Of course the problem is that users don’t actually follow workflows like this — or, rather, they tend to interleave actions, perform them in odd orders, leave bits out, drop one process and do another before picking-up the first (or not), and so on. So pervasive workflows aren’t at all like “standard” office processes. They aren’t discriminated from other workflows (and non-workflow activities) happening simultaneously in the same space, with the same people and resources involved. In some simple systems the workflow actually is “closed”, for example computer theatre (Pinhanez, Mase and Bobick. Interval scripts: a design paradigm for story-based interactive systems., Proceedings of CHI’97. 1997.) — but in most cases its “open”. So the question becomes, how do we describe “loose” workflows in which there is a sequence of activities, each one of which reinforces our confidence in later ones, but which contain noise and extraneous activities that interfere with the inferencing?

There are several formalisms for describing sequences of activities. The one that underlies Pinhanez’ work mentioned above is Allen algebra (Allen and Ferguson. Actions and events in interval temporal logic. Journal of Logic and Computation 4(5), pp.531–579. 1994.) which provides a notation for specifying how intervals of time relate: an interval a occurs strictly before another b, for example, which in turn contains wholly within it another interval c. It’s easy to see how such a process provides a model for how events from the world should be observed: if we see that b has ended, we can infer that c has ended also because we know that c is contained within b, and so forth. We can do this if we don’t — or can’t — directly observe the end of c. However, this implies that we can specify the relationships between intervals precisely. If we have multiple possible relationships the inferencing power degrades rapidly.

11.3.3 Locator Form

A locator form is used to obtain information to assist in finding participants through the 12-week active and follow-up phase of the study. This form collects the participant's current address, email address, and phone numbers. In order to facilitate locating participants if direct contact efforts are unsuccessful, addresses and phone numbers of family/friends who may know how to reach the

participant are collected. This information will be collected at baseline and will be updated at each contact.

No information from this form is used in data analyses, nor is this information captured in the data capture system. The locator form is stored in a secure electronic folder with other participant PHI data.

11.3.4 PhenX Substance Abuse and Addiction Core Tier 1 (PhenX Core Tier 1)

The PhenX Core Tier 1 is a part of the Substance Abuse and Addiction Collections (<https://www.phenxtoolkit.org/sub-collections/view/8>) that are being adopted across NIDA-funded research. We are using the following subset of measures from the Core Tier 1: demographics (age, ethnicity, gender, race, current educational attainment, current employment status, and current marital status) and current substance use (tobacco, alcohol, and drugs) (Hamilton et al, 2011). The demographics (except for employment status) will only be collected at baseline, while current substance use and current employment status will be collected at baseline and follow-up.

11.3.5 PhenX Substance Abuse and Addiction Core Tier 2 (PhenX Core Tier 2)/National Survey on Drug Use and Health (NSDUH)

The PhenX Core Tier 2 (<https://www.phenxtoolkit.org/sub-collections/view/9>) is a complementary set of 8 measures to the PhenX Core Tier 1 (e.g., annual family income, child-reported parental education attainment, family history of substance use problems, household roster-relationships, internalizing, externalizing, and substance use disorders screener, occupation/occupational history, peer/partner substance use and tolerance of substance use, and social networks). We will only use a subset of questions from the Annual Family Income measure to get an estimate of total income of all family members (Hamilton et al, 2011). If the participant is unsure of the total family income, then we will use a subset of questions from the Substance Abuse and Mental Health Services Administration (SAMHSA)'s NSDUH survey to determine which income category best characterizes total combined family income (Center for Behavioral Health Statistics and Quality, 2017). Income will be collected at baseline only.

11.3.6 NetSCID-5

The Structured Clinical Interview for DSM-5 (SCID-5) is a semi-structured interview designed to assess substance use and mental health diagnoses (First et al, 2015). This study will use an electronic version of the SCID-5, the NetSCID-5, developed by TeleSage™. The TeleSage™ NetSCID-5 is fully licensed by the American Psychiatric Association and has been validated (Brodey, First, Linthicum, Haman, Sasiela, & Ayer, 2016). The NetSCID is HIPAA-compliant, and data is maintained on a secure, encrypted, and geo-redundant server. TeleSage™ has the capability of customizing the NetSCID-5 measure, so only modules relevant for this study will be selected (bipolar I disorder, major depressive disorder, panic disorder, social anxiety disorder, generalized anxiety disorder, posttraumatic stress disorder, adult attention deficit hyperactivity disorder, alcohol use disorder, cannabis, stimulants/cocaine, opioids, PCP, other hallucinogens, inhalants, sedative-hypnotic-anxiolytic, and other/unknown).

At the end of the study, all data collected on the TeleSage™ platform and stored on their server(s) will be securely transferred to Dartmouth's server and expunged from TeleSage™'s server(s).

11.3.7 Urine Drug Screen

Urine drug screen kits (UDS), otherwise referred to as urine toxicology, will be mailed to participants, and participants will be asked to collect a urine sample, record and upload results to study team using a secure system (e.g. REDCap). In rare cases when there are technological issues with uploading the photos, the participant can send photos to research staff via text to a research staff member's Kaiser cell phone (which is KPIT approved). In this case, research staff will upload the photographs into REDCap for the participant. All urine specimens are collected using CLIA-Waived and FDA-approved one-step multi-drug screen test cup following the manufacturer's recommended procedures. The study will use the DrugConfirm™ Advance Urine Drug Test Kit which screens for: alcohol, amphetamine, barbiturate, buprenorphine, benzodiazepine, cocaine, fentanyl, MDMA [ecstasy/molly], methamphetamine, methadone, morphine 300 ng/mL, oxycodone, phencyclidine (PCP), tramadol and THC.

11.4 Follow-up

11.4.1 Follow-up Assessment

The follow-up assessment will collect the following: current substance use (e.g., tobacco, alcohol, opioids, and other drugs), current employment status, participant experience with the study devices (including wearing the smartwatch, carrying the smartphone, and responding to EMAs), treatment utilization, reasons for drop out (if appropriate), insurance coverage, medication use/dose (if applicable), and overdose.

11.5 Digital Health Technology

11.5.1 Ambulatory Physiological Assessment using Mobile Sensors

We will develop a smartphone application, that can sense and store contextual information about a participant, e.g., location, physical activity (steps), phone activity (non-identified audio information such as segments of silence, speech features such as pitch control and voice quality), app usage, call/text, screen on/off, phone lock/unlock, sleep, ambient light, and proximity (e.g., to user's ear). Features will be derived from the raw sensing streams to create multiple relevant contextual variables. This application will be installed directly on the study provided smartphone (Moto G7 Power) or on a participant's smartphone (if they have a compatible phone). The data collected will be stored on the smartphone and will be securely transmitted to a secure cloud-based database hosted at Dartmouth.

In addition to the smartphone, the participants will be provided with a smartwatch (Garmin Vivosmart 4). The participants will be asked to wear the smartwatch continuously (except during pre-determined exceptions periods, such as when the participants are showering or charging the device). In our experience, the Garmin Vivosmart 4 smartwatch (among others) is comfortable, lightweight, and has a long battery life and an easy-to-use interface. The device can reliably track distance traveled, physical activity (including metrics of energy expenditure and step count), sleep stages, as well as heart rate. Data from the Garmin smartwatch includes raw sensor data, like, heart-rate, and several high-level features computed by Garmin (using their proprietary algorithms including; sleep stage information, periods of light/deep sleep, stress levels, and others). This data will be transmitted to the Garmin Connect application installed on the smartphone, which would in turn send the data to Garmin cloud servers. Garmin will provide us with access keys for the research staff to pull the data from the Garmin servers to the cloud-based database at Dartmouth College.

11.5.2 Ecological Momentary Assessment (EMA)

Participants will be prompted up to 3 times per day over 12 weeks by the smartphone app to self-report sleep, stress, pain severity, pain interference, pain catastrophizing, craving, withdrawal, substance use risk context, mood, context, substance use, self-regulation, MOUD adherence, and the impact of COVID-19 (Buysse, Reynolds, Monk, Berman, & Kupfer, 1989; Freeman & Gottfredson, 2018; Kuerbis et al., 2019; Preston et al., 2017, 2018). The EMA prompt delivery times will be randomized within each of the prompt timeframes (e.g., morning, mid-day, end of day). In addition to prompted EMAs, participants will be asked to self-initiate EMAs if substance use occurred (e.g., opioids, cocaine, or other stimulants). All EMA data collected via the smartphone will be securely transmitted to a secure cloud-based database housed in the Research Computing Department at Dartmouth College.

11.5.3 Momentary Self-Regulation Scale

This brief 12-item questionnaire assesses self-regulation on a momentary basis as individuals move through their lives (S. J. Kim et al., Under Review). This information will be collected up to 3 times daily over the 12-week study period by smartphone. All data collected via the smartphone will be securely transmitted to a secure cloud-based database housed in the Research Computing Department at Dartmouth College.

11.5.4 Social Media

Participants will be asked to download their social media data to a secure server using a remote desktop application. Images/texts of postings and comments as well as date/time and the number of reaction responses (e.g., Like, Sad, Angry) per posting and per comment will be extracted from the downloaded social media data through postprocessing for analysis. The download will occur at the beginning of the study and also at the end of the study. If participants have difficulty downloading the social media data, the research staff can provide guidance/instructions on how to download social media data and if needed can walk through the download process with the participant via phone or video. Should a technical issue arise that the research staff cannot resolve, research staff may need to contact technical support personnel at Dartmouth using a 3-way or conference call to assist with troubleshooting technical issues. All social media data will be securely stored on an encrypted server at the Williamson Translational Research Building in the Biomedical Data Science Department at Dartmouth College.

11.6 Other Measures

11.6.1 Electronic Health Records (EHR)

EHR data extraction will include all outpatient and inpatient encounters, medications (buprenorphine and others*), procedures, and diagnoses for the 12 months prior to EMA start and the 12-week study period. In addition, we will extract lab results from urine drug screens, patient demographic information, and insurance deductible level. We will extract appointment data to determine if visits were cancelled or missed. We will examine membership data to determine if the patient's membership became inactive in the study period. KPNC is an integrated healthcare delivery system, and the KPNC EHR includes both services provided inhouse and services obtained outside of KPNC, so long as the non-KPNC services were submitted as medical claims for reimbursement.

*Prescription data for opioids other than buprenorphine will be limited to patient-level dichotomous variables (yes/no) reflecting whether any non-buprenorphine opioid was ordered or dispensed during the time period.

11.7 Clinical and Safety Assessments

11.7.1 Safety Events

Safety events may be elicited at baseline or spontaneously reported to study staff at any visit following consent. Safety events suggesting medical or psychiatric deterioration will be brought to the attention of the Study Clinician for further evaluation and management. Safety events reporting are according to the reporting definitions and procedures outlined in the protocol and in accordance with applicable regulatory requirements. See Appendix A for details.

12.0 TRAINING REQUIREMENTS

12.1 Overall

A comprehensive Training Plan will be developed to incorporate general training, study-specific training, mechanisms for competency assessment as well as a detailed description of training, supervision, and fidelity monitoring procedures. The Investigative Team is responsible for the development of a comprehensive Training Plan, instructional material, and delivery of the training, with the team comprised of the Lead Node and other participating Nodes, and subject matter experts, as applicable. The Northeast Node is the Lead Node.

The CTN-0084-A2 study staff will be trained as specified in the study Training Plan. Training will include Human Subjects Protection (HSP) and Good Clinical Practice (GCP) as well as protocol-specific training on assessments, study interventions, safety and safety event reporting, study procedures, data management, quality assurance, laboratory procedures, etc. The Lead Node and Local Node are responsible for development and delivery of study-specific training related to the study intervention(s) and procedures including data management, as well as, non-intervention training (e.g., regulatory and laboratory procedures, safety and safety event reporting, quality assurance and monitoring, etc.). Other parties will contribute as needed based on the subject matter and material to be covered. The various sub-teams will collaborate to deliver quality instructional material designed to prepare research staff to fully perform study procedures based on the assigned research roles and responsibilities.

Another way to look at things is to consider what “noise” means. In terms of the components we set out earlier, noise is the observation of events that don’t relate to the process we’re trying to observe. Suppose I’m trying to support a “going to work” process. If I’m walking to work and stop at a shop, for example, this doesn’t interfere with my going to work — it’s “noise” in the sense of “something that happened that’s non-contradictory of what we expected to see”. On the other hand if, after leaving the shop, I go home again, that might be considered as “not noise”, in the sense of “something that happened that contradicts the model we have of the process”. As well as events that support a process, we also have events that contradict it, and events that provide no information.